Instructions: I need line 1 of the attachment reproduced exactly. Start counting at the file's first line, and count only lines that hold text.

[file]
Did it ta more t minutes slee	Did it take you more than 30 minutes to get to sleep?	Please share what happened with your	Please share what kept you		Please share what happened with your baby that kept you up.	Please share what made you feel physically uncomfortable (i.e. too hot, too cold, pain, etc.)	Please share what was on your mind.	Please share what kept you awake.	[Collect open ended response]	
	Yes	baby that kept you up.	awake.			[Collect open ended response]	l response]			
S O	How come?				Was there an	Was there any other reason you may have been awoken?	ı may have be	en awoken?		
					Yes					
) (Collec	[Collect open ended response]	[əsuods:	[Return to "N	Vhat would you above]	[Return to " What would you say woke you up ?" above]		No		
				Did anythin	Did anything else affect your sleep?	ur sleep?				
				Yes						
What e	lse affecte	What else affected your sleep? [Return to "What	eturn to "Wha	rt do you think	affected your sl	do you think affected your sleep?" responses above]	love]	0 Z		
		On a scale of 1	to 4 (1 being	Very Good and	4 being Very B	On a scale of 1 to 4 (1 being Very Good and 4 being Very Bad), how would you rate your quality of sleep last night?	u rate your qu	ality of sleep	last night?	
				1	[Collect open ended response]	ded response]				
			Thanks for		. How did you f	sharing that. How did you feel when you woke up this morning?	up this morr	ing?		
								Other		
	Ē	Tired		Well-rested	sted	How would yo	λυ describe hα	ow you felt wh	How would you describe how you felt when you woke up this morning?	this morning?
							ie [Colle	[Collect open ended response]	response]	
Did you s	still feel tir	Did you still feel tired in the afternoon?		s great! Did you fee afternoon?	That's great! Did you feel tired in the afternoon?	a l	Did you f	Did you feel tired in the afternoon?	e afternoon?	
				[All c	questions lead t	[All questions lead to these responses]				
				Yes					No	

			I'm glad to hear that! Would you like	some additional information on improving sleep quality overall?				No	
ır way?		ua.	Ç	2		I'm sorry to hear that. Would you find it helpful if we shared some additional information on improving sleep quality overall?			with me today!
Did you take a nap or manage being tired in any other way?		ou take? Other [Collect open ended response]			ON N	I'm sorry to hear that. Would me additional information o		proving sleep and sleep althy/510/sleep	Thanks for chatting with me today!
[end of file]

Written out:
Did it ta more t minutes slee	Did it take you more than 30 minutes to get to sleep?	Please share what happened with your	Please share what kept you		Please share what happened with your baby that kept you up.	Please share what made you feel physically uncomfortable (i.e. too hot, too cold, pain, etc.)	Please share what was on your mind.	Please share what kept you awake.	[Collect open ended response]	